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Sunday, May 1, 2016

Ballenger offers 'full court press' to expand 4-lane Highway 20

Thursday, February 7, 2002

When Jeff Ballenger graduated from Hardin-Simmons University, he came back to his father's auto parts business in Missouri Valley, Iowa, and began selling auto equipment on straight commission to people around the area, working as hard as he could to make a living in the small western Iowa town.

Now a Republican candidate for the 5th Congressional District of the United States House of Representatives, Ballenger's goal is to work equally as hard in this campaign, he said.

Ballenger talked candidly with the Pilot-Tribune on Wednesday about a number of issues such as the need for an economic stimulus package and the issue of expanding Highway 20 from a two-lane road to a four-lane highway.

The 36-year-old businessman announced his candidacy for the open slot on June 21, and he has been on the road ever since, visiting all 32 counties in the sprawling district, and stopping in Storm Lake six times in six months.

He said that kind of travel schedule has been extremely helpful to him over the past few months, as he said he has been able to hear a variety of concerns from people in towns from Council Bluffs to Cherokee.

"My leadership style is very hands-on, which means I want to meet with as many people as I can and hear their concerns," Ballenger said. "Even in the age of e-mail and the internet, I still think it's imperative to look someone in the eye when talking with them and really understand what they are trying to say. That's why I've traveled so much. I'm trying to meet as many people face-to-face as I can."

Ballenger, who said he spends approximately two hours each night reading and studying topics ranging from farm policy to pension reform, said one of the core issues of his campaign is the need for economic stimulus in the United States.

"As a small businessman, I know what the economy is like, and I feel we have to get the economy moving and get an economic stimulus package passed," Ballenger said. "I think one of the biggest things we have to do is to try to help everyone get a good-paying job, and to do that we have to focus on economic development in all of the towns in western Iowa, big or small."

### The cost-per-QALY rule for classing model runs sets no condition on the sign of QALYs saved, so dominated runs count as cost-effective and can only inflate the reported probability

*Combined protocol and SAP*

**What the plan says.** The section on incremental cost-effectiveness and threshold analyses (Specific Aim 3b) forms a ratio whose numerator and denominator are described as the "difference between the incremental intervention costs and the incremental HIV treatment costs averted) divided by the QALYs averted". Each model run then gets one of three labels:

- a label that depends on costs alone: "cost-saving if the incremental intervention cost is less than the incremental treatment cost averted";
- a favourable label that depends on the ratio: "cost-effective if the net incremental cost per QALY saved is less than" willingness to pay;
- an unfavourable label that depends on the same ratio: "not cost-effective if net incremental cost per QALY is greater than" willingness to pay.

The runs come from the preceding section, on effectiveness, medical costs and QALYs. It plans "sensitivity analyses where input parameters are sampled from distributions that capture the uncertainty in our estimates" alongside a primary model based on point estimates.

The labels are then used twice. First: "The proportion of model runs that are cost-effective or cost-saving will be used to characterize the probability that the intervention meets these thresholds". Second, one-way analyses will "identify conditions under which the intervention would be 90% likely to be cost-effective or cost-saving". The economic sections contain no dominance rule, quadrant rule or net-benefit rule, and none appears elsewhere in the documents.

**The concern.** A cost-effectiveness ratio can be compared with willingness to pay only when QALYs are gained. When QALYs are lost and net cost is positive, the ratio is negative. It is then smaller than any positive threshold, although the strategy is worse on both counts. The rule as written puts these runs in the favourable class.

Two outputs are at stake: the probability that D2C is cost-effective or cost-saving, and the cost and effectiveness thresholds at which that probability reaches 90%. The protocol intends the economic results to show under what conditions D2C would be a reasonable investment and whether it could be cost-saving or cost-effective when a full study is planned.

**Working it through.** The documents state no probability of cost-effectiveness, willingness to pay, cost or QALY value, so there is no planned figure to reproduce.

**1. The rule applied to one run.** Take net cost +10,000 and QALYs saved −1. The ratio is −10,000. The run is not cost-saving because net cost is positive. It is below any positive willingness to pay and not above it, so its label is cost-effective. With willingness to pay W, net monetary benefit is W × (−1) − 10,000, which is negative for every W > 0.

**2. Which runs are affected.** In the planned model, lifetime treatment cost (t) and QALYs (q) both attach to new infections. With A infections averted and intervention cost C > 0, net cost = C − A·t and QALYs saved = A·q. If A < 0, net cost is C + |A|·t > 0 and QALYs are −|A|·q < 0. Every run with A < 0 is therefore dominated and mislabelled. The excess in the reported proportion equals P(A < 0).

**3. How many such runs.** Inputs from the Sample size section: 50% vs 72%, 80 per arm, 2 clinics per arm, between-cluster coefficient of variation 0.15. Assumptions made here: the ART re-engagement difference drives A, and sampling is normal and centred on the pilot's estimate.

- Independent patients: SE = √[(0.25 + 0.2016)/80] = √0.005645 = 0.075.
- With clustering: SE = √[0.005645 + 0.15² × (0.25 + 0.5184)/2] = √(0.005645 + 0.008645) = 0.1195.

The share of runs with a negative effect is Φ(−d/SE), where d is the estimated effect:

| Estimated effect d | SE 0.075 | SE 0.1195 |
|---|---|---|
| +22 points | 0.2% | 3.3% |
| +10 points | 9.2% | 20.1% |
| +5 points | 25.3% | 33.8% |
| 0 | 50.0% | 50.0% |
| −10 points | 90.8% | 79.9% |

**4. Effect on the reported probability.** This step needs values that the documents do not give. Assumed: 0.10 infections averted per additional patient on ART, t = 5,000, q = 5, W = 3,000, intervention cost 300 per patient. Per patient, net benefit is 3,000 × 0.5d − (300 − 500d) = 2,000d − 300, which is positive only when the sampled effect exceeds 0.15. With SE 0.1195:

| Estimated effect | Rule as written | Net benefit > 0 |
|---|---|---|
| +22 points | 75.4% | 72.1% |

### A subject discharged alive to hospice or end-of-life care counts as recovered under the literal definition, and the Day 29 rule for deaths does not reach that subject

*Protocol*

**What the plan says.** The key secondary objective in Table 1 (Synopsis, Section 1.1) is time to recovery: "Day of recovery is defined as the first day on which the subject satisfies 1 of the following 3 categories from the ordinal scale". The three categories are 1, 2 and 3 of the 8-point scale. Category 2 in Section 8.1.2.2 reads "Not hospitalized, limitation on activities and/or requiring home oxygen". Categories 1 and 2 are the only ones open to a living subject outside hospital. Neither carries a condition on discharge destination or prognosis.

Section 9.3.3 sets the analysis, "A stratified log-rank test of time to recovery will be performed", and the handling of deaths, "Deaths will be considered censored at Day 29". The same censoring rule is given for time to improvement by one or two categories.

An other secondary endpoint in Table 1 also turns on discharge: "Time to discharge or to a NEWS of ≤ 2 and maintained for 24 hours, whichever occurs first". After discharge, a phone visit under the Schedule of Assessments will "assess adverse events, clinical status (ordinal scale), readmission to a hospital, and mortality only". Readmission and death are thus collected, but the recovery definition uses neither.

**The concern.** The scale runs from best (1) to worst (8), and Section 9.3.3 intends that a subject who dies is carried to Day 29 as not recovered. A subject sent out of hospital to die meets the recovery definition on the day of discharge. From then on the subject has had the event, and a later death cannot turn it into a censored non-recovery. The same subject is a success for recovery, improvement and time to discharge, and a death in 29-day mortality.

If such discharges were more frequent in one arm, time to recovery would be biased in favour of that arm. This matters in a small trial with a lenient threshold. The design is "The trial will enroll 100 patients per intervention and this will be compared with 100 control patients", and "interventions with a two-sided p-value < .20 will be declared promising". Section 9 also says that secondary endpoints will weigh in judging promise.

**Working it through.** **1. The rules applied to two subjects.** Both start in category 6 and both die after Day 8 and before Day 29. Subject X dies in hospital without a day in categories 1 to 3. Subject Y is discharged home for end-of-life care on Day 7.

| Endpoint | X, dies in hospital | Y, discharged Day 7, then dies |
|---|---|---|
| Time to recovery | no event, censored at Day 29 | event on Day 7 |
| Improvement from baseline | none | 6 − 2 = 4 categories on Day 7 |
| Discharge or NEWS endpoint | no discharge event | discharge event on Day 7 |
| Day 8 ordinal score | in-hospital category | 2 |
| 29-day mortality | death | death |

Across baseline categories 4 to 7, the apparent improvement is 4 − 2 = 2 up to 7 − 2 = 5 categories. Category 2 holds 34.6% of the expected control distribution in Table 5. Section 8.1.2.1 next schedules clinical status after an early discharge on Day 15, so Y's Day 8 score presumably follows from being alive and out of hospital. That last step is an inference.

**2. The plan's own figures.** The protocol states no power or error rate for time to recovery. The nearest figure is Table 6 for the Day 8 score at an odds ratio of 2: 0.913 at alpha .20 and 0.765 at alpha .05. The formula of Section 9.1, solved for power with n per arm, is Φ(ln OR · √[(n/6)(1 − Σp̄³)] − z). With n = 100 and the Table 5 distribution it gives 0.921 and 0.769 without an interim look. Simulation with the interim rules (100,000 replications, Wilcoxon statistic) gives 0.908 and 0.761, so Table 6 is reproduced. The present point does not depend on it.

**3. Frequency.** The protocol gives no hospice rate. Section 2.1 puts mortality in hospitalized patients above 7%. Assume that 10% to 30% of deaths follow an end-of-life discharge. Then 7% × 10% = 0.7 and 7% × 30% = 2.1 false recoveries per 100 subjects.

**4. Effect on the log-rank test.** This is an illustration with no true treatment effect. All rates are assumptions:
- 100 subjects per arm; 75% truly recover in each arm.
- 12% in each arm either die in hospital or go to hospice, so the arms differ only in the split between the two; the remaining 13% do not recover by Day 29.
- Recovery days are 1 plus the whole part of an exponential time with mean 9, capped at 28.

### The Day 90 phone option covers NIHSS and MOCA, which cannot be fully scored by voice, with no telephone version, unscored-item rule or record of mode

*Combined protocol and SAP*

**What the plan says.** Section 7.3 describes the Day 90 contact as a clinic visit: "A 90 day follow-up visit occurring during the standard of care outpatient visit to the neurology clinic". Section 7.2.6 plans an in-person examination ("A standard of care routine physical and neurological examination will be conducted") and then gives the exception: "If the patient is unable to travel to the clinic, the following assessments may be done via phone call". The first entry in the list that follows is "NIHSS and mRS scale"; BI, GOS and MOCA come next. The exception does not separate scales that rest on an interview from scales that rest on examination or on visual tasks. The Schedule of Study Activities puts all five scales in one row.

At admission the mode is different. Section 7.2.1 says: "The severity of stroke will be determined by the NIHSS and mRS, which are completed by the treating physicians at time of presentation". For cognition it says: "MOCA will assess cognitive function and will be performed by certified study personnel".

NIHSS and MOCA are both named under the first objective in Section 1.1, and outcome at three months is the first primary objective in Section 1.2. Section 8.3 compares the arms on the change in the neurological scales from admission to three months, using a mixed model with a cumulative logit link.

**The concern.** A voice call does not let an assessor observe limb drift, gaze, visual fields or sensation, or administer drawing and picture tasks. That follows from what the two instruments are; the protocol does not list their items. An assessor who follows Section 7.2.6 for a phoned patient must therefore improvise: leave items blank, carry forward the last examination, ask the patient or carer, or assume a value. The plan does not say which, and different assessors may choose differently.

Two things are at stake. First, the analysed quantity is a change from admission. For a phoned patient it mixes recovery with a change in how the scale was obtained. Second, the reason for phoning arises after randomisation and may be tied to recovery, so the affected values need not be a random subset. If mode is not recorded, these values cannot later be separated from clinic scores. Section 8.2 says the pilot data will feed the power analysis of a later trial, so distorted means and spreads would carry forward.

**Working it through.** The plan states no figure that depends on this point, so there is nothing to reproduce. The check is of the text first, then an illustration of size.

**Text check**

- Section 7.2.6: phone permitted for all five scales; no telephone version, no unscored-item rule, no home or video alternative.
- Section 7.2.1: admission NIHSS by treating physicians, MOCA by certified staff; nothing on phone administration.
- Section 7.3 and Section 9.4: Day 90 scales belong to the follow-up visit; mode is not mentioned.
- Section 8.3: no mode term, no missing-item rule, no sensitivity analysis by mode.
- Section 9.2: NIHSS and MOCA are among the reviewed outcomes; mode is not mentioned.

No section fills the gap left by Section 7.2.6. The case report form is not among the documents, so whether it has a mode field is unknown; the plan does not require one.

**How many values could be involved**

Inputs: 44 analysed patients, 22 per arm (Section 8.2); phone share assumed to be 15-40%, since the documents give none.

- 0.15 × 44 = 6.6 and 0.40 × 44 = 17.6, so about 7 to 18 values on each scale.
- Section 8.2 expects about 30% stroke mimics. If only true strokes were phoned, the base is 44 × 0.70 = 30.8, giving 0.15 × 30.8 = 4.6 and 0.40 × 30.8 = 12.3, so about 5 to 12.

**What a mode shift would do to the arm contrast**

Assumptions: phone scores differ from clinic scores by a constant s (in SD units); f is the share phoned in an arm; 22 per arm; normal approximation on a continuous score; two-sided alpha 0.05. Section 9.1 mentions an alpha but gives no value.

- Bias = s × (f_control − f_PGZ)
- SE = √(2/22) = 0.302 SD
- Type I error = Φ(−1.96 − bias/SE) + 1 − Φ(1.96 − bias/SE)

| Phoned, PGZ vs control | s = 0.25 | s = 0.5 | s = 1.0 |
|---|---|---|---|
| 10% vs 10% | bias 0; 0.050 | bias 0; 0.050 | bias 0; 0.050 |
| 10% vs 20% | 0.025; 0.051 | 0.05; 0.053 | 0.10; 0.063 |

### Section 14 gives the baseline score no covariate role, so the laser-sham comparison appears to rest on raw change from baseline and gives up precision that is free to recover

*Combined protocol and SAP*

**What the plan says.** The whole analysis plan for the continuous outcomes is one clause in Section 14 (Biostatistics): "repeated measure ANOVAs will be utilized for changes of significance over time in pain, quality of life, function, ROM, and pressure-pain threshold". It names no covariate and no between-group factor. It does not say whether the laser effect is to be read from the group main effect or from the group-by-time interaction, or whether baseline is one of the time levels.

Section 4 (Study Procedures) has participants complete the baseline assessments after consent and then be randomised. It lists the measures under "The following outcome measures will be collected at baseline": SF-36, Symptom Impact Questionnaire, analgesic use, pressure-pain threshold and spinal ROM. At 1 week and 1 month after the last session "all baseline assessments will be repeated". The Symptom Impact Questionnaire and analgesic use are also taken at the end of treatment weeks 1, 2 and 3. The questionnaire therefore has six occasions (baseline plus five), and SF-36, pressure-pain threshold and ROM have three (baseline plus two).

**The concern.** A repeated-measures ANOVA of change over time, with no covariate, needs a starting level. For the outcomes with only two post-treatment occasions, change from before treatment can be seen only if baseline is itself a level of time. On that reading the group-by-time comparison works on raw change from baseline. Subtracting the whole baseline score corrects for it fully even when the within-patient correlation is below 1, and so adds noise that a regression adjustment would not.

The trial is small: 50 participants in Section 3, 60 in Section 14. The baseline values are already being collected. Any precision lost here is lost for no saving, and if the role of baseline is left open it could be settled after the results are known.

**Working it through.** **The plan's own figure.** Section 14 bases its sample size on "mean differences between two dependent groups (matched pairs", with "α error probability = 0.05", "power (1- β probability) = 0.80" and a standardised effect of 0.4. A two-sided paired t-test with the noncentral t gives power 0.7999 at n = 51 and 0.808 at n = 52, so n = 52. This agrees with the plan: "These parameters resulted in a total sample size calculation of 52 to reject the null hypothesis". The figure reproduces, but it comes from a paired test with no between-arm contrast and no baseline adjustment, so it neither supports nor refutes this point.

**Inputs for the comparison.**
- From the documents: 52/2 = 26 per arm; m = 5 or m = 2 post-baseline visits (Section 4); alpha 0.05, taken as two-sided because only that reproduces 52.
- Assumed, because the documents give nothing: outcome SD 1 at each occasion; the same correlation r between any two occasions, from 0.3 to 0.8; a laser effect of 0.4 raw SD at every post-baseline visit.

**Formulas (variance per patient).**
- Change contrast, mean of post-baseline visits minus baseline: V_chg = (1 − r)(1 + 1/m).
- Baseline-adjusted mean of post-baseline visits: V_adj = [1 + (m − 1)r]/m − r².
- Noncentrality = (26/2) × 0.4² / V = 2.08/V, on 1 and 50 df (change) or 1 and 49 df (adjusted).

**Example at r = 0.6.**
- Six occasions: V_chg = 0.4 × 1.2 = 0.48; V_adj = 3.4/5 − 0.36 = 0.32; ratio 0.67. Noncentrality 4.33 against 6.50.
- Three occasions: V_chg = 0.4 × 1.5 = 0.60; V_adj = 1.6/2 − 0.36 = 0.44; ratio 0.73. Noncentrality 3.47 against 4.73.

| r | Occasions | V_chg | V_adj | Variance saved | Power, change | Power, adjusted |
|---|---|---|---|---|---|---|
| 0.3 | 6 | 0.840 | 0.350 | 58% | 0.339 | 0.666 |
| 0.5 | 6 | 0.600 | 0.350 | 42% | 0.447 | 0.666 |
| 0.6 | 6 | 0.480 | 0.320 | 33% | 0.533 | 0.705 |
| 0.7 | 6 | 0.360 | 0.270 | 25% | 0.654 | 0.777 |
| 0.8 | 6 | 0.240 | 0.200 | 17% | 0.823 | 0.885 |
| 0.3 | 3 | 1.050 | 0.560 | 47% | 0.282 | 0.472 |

A second topic Ballenger is focusing on is the issue of Highway 20. While the national highway is four-lane across much of eastern Iowa, it is still a two-lane road around northwest Iowa, and the candidate said widening Highway 20 would also help boost the economy of the region.

"I'm ready to do a full-court press on the Highway 20 issue," Ballenger said. "I've spoken to many people who say they need Highway 20 to become four-lane, and in my view, I think that should become a reality. I think a four-lane highway would be extremely helpful to this area, and that's one of the areas I would be ready to work on from the start."

Ballenger also said he was trying to help citizens of western Iowa achieve some economic equality concerning medicare reimbursements, and said he would tackle that issue immediately in Washington, D.C. if he is elected.

"Medicare reimbursements are another big topic that I want to address," Ballenger said. "We have a mature population here in western Iowa, and our hospital reimbursements here only average around $3,000, while in Louisiana they average around $7,100. Why are we only getting 50 cents on the dollar? I'd like to take a look at that and see if we can make some changes there and help our population get more in that area than we're currently getting."

Ballenger said that he is excited about the potential prospect of representing the citizens of western Iowa and Storm Lake, and thinks the future is bright for everyone in the 5th District.

"I really believe the best days are ahead of us in western Iowa," Ballenger said. "Everyone I've met with has a burning desire to work hard and make their lives better through that hard work, and I'm convinced that western Iowa is going to grow in the future."



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